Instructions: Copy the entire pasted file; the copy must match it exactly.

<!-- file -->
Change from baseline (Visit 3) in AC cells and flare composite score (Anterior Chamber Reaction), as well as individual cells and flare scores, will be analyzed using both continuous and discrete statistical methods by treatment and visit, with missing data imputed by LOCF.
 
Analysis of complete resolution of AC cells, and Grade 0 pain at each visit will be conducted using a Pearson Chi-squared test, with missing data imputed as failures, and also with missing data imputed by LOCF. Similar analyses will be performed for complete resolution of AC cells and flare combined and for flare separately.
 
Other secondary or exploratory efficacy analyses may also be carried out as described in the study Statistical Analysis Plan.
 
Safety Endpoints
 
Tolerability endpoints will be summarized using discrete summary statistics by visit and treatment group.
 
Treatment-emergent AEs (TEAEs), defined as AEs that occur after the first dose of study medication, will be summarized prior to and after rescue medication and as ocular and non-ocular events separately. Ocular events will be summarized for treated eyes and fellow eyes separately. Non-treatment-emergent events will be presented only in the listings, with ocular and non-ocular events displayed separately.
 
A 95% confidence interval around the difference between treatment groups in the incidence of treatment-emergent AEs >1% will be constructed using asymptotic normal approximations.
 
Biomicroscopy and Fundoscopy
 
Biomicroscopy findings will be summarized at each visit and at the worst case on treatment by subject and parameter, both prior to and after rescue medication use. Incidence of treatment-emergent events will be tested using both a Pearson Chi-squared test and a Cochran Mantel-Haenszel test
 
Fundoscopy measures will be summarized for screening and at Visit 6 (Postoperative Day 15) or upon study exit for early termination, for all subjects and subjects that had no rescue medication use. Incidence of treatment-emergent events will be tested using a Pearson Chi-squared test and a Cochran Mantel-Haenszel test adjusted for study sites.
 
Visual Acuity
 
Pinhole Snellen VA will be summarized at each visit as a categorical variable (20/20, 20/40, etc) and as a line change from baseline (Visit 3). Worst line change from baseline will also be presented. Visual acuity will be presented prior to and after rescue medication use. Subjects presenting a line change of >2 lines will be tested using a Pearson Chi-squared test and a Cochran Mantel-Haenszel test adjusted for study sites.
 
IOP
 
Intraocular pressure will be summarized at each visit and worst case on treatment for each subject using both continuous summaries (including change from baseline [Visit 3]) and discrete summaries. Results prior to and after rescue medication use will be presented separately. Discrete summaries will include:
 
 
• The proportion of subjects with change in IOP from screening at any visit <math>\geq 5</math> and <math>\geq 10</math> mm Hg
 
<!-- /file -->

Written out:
Change from baseline (Visit 3) in AC cells and flare composite score (Anterior Chamber Reaction), as well as individual cells and flare scores, will be analyzed using both continuous and discrete statistical methods by treatment and visit, with missing data imputed by LOCF.
 
Analysis of complete resolution of AC cells, and Grade 0 pain at each visit will be conducted using a Pearson Chi-squared test, with missing data imputed as failures, and also with missing data imputed by LOCF. Similar analyses will be performed for complete resolution of AC cells and flare combined and for flare separately.
 
Other secondary or exploratory efficacy analyses may also be carried out as described in the study Statistical Analysis Plan.
 
Safety Endpoints
 
Tolerability endpoints will be summarized using discrete summary statistics by visit and treatment group.
 
Treatment-emergent AEs (TEAEs), defined as AEs that occur after the first dose of study medication, will be summarized prior to and after rescue medication and as ocular and non-ocular events separately. Ocular events will be summarized for treated eyes and fellow eyes separately. Non-treatment-emergent events will be presented only in the listings, with ocular and non-ocular events displayed separately.
 
A 95% confidence interval around the difference between treatment groups in the incidence of treatment-emergent AEs >1% will be constructed using asymptotic normal approximations.
 
Biomicroscopy and Fundoscopy
 
Biomicroscopy findings will be summarized at each visit and at the worst case on treatment by subject and parameter, both prior to and after rescue medication use. Incidence of treatment-emergent events will be tested using both a Pearson Chi-squared test and a Cochran Mantel-Haenszel test
 
Fundoscopy measures will be summarized for screening and at Visit 6 (Postoperative Day 15) or upon study exit for early termination, for all subjects and subjects that had no rescue medication use. Incidence of treatment-emergent events will be tested using a Pearson Chi-squared test and a Cochran Mantel-Haenszel test adjusted for study sites.
 
Visual Acuity
 
Pinhole Snellen VA will be summarized at each visit as a categorical variable (20/20, 20/40, etc) and as a line change from baseline (Visit 3). Worst line change from baseline will also be presented. Visual acuity will be presented prior to and after rescue medication use. Subjects presenting a line change of >2 lines will be tested using a Pearson Chi-squared test and a Cochran Mantel-Haenszel test adjusted for study sites.
 
IOP
 
Intraocular pressure will be summarized at each visit and worst case on treatment for each subject using both continuous summaries (including change from baseline [Visit 3]) and discrete summaries. Results prior to and after rescue medication use will be presented separately. Discrete summaries will include:
 
 
• The proportion of subjects with change in IOP from screening at any visit <math>\geq 5</math> and <math>\geq 10</math> mm Hg
 